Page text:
Furumoto-san’s desire to become a chef came from watching Zenryaku Ofukuro-sama, a TV drama set in a restaurant, when he was a junior high school student. “I want to be a cook! Where is that restaurant? I want to work there!” he thought. Upon doing some research, Furumoto-san discovered that the show’s food advisor was the famous 400-year old restaurant ‘Hyotei’, located in Nanzenji, Kyoto. He studied at a cooking school, and after much effort was accepted into the Hyotei kitchen. At Hyotei, Furumoto-san learned about Japanese tea and flowers, and was able to experience using the best ingredients and tools. After a period of illness and a return to cooking school, he spent 20 years making soba noodles at Izushi Soba.

Following this period Furumoto-san returned to Kyoto and opened the yakitori restaurant Toriiki Honten with his nephew and the help of former classmates and local residents. The restaurant became popular, and Furumoto-san was introduced to the restaurant’s second location in Sanjo, central Kyoto. “Why not give it a go?” he thought. The restaurant in its elegant 80-year old building is always full. “If you visit once, you’ll want to introduce it to someone. Customers tell people ‘have you ever tried this before?’” says Furumoto-san happily. Most customers are repeat customers, and the restaurant is difficult to book.

“Ao-oni-yaki”: fried chicken thigh with sansho

Order while it’s available: “Chicken innard stew”

Popular menu items with budo sansho

The restaurant’s signature sansho hot-pot, with the sansho flavor blended into the broth made with locally-grown chicken, is popular with customers from overseas. This is apparently due to the familiarity of the flavor compared to that of the granulated unripe sansho berry. French customers who are used to rich spices say that some people put a sansho berry into their mouth and take a drink of alcohol. The age range of customers also varies widely, with about 40% of customers being men, compared to 60% who are women. “The hot-pot settles my stomach” and “this seems like good detox food,” say the restaurant’s female fans.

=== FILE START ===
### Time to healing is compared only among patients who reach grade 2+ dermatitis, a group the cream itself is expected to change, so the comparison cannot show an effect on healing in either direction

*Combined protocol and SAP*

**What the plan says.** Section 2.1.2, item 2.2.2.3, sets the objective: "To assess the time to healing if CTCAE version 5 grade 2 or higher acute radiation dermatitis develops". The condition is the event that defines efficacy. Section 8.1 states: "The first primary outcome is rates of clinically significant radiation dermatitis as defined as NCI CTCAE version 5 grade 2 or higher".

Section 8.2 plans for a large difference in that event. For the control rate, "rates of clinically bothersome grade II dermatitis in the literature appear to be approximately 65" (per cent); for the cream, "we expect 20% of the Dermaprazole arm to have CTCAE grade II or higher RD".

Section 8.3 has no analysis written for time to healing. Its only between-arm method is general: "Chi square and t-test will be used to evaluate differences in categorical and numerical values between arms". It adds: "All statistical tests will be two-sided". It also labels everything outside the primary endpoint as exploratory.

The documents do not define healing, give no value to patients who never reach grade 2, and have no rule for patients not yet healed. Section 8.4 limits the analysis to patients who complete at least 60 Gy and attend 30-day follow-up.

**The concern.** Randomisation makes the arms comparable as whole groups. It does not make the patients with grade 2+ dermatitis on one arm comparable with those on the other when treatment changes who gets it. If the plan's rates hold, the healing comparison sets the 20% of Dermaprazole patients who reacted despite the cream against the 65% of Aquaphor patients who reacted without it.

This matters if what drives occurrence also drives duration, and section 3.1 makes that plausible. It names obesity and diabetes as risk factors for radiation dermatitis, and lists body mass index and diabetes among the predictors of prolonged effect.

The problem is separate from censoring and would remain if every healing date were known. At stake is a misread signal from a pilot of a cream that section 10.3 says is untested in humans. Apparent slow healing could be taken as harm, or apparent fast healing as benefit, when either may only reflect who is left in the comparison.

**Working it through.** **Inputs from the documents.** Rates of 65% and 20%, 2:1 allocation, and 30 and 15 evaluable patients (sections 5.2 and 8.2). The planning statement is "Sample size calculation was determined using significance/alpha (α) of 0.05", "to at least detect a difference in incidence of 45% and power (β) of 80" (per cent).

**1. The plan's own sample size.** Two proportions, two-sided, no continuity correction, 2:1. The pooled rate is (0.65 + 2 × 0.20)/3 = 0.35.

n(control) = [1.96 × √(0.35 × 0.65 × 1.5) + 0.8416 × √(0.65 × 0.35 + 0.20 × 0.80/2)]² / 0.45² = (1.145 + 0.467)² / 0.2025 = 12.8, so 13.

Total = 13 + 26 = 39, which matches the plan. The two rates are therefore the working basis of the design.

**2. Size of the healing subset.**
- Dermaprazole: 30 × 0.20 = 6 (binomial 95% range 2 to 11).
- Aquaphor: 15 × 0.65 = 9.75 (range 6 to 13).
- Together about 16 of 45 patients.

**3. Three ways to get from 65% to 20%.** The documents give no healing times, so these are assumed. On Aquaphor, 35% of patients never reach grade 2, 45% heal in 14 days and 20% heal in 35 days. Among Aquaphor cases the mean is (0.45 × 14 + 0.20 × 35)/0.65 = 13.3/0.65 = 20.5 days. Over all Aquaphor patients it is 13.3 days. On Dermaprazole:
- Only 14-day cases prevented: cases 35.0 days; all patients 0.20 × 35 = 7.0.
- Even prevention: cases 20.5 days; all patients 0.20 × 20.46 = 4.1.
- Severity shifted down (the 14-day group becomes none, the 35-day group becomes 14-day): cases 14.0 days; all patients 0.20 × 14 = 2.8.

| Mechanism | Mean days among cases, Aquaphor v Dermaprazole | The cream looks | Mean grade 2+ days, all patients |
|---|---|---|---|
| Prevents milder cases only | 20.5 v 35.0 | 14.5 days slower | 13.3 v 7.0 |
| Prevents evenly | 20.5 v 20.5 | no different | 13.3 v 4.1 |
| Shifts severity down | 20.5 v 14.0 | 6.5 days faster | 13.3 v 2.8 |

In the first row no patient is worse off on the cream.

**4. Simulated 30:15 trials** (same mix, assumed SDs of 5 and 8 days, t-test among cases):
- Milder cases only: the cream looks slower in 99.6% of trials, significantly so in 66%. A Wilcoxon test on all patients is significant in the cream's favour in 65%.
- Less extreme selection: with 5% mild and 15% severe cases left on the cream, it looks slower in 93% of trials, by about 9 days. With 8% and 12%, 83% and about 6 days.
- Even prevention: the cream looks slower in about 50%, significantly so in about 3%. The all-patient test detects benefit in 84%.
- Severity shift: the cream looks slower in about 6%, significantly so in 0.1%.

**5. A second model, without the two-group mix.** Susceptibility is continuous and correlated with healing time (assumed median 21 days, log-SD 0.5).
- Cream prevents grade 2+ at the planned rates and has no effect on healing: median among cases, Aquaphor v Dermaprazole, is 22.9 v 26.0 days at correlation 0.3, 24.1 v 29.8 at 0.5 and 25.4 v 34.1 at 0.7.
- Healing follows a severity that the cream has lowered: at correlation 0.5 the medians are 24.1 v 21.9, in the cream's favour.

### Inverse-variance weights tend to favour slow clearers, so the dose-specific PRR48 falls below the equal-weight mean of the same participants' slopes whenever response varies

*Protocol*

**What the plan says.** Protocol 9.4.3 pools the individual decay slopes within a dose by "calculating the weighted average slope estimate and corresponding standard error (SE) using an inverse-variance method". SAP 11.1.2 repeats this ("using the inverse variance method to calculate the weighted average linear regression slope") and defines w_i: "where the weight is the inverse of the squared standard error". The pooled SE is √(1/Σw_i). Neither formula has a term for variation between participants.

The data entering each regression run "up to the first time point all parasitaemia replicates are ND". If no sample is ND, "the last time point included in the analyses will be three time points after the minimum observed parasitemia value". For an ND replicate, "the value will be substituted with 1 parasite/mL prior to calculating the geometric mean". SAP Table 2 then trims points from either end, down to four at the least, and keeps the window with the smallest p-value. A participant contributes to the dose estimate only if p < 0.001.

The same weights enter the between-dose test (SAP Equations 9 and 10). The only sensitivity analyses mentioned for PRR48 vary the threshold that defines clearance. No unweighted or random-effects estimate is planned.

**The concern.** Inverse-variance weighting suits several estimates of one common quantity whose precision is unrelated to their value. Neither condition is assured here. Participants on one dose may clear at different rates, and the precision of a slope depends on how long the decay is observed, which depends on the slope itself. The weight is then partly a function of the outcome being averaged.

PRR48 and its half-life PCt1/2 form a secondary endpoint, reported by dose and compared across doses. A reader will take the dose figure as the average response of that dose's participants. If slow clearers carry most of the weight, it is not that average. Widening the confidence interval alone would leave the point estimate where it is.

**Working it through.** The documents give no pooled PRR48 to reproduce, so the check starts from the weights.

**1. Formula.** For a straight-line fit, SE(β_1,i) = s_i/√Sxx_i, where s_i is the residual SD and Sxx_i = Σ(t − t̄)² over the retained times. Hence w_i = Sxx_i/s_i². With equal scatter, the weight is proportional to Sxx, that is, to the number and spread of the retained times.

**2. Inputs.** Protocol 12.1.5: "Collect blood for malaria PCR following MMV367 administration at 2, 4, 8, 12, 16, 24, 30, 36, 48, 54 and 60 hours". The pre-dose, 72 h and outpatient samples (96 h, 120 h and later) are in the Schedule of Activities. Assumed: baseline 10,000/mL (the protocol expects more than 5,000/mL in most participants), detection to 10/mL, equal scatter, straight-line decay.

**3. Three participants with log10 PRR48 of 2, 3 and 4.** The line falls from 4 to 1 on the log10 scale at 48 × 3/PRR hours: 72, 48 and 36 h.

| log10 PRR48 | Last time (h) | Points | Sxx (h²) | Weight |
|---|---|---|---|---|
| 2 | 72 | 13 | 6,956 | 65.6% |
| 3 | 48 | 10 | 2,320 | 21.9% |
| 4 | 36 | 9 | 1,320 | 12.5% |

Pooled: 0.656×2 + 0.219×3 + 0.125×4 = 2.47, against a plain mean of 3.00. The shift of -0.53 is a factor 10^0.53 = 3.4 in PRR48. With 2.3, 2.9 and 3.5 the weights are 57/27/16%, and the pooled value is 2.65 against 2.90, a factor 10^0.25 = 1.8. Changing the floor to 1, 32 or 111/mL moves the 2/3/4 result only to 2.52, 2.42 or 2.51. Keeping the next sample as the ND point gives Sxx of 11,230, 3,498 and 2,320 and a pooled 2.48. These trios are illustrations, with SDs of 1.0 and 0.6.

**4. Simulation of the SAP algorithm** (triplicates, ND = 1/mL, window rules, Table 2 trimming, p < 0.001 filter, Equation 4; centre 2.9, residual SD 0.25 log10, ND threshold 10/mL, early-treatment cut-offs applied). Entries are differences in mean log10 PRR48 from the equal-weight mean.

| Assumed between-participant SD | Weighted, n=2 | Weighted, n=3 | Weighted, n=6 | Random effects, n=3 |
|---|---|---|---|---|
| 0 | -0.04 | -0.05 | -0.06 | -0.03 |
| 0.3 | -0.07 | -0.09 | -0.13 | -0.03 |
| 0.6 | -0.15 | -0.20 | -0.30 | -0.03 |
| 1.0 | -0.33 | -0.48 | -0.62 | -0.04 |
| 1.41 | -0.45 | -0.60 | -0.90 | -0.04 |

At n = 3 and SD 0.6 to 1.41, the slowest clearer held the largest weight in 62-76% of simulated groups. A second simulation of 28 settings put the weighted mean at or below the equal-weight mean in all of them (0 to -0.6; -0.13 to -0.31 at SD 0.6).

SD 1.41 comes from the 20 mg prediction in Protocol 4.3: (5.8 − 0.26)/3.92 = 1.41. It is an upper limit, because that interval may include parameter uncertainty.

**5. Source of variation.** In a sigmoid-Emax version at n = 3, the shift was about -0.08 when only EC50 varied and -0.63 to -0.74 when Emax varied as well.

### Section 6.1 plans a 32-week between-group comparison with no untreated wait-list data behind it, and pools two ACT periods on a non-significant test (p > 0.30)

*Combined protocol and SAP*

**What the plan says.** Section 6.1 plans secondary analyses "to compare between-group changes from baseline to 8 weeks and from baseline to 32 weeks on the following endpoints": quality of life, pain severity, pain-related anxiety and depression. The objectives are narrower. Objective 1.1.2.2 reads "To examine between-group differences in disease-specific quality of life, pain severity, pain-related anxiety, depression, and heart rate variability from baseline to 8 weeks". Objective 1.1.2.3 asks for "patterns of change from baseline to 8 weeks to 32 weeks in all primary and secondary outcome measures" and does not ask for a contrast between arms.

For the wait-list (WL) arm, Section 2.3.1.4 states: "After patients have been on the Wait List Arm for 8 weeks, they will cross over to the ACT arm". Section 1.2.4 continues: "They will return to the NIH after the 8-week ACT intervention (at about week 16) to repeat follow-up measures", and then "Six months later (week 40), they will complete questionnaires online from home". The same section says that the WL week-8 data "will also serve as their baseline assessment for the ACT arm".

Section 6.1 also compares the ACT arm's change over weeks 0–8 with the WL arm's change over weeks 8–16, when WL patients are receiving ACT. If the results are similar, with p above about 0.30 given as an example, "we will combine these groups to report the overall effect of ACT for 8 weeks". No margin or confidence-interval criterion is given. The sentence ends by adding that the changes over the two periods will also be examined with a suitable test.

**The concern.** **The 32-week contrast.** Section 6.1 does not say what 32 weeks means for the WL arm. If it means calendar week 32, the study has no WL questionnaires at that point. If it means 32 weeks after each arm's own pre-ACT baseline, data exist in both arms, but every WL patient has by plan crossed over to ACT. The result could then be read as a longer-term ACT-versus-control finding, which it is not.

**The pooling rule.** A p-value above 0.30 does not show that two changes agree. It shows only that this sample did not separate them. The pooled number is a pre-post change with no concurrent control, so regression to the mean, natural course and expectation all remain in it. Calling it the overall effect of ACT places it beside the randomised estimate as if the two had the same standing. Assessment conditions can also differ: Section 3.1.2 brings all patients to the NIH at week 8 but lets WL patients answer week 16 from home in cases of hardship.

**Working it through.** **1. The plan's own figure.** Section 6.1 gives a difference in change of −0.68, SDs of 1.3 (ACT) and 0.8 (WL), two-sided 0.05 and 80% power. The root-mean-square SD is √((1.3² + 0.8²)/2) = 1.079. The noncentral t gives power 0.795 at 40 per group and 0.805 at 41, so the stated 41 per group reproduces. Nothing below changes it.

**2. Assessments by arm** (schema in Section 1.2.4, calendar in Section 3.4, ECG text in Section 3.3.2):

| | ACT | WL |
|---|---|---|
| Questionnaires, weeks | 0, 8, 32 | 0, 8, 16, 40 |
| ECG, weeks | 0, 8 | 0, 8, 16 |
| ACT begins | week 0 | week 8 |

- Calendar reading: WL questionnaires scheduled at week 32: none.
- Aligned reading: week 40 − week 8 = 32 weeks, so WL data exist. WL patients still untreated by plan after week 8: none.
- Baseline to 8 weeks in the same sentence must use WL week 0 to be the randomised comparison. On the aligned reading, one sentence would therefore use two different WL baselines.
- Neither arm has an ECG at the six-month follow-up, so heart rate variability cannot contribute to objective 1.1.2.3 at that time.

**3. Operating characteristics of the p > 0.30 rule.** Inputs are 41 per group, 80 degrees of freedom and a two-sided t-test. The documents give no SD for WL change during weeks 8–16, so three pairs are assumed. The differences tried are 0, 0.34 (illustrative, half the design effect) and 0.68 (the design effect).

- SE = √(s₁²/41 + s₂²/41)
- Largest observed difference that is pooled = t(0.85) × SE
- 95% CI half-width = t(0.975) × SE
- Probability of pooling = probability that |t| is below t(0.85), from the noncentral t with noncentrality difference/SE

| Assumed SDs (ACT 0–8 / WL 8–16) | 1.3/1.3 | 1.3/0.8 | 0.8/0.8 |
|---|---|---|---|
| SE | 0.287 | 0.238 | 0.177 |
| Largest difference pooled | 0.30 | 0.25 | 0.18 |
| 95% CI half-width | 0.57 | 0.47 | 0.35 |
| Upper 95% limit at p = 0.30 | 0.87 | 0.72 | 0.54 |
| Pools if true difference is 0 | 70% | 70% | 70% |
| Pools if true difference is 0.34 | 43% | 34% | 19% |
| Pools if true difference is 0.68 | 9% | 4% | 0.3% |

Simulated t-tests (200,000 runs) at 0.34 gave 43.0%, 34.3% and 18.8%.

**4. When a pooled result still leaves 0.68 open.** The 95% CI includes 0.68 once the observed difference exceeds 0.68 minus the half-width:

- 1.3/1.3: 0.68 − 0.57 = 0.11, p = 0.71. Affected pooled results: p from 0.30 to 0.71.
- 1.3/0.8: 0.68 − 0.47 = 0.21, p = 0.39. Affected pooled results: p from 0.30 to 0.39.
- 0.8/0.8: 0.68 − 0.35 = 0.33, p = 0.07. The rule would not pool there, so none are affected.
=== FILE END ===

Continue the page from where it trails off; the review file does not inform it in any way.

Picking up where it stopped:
Other menu items also contain budo sansho. One example is ao-oni-yaki, fried chicken with the skin sprinkled with sansho and slowly deep-fried to crisp perfection. “Other restaurants’ are only a little crispy. My chicken skin is the crunchiest!” boasts Furumoto-san with a laugh. Certainly the invigorating numbness of budo sansho is well-suited to the crunch of fried chicken skin. The carefully simmered chicken innard stew, soft and odorless, is also a must-try. This popular dish is often ordered by customers when they make reservations.

To spread the word about the appeal of budo sansho, the restaurant has crêpe decorations and cakes made with sansho to give out as souvenirs. Furumoto-san and his cheerful laugh are avid consumers of budo sansho.

Sansho Nabe Toriiki

36 Kamanzacho, Sanjo, Nakagyo ward, Kyoto City
Kyoto prefecture, 604-8241, Japan
Phone: 075-255-5191

Opening hours: (Mon~Fri)
11:30~14:00 18:00~23:00
(Sat, Sun, Public holidays)
Irregular closures (please enquire)

◎Reservation recommended